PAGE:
• On April 29, 2021, the European Commission published a study considering the status of “new genomic techniques” (NGTs) under EU law. The study defined NGTs as techniques  for altering genetic material that have been developed since 2001 and considered the use of NGTs in plants, animals, and microorganisms in food, industrial, and pharmaceutical applications. The report concluded that the EU’s 2001 legislation on genetically modified organisms (GMOs) “is not fit for purpose for these innovative technologies” and that NGTs, such as CRISPR/Cas, have the potential to contribute to sustainable agriculture initiatives like the European Green Deal and the Farm to Fork Strategy.
  • The Council of the European Union commissioned the study following a controversial 2018 Court of Justice of the European Union (CJEU) ruling in Case C-528/16 that found organisms obtained by any technique that induces DNA mutagenesis are GMOs subject to the restrictions in its 2001 legislation. The ruling said that while techniques that have a long safety record can be exempt from the 2001 obligations, individual member states can decide for themselves whether to require these to be compliant with the law. Although the case did not directly address gene editing (which encompasses CRISPR/Cas), a distinct technology from mutagenesis, regulation over gene editing techniques was called into question.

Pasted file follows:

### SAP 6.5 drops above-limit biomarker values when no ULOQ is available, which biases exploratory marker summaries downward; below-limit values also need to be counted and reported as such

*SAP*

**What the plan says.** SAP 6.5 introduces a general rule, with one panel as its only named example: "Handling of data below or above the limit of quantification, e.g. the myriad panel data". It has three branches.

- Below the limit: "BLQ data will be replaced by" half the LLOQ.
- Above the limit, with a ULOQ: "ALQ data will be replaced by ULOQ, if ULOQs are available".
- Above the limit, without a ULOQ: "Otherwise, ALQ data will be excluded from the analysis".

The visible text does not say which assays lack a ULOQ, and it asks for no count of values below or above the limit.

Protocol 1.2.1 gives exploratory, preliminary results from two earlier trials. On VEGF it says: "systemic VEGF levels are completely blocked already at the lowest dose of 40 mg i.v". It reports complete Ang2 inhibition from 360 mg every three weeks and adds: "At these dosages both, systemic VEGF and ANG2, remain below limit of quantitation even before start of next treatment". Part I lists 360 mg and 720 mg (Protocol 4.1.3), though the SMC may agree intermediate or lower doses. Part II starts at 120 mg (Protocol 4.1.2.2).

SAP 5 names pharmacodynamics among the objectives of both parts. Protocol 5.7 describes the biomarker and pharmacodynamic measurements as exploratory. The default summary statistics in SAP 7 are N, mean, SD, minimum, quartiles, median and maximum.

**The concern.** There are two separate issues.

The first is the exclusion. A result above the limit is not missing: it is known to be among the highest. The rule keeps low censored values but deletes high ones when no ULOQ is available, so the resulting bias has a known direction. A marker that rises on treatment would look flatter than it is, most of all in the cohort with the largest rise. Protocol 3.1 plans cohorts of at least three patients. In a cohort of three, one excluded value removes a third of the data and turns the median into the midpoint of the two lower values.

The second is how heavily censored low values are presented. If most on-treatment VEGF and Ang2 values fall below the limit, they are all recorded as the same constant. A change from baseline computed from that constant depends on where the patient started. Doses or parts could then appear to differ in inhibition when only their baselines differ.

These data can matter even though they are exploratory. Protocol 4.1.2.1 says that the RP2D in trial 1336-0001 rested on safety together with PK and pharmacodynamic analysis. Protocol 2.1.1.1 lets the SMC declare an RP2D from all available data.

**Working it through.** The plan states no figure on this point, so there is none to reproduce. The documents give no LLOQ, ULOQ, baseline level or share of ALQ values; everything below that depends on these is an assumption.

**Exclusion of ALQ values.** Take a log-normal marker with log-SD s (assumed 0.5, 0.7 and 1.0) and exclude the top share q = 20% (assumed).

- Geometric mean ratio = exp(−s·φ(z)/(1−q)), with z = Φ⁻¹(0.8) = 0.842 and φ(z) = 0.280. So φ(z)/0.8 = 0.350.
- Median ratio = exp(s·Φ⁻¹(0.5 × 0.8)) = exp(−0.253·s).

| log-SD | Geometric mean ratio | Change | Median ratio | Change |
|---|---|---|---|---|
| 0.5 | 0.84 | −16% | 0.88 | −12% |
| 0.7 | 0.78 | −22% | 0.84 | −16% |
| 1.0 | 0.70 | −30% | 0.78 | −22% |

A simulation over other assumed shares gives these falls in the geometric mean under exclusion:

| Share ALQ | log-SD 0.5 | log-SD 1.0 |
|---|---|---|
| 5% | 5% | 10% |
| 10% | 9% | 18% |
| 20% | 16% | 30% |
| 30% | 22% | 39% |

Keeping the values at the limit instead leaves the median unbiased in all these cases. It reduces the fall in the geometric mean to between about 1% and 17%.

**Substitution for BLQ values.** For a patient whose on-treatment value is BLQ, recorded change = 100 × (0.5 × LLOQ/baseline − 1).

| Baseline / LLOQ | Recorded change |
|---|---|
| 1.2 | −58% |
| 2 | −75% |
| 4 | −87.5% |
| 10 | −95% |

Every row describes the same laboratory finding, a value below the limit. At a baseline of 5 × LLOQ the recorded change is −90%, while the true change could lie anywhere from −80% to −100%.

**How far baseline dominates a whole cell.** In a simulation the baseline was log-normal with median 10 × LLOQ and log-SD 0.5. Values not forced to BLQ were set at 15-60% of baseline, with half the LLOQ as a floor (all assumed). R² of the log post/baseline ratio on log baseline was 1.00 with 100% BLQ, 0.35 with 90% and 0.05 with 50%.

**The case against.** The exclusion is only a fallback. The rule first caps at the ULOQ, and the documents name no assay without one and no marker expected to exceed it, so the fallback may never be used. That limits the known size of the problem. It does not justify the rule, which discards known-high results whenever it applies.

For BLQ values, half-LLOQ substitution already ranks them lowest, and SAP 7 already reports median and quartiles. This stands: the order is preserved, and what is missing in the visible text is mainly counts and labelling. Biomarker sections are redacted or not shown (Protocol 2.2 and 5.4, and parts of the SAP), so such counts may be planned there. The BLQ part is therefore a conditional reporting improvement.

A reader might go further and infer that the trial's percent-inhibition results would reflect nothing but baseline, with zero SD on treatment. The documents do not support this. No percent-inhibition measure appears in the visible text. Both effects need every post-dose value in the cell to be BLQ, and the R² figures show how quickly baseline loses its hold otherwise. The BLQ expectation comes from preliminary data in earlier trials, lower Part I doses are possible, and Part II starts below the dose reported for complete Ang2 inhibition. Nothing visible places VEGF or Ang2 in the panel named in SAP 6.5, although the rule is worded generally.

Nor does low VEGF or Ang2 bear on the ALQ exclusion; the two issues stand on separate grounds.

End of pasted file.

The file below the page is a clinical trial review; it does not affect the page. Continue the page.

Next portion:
• The study clarifies that while organisms obtained through NGTs are subject to the 2001 GMO legislation, the current regulatory framework will stymie innovation, inhibit the EU from reaching its goals for a more resilient and sustainable food system, and put the EU at a competitive disadvantage. It explains that NGTs cover a diverse group of techniques and that a targeted regulatory framework considering the safety, risks, and uses of each technique will better serve the EU. While maintaining a cautionary tone, the report shed a more positive outlook on innovation in gene editing than past publications.
  • The Commission outlined its next steps in a letter to the Portuguese Presidency of the EU, which include initiation of a policy action on plants derived from targeted mutagenesis and cisgenesis and an accompanying impact assessment. It also stated that it will begin meeting with the European Parliament and stakeholders in meetings to gather opinions on proposed changes to the current regulatory framework. We will continue to monitor and report on developments.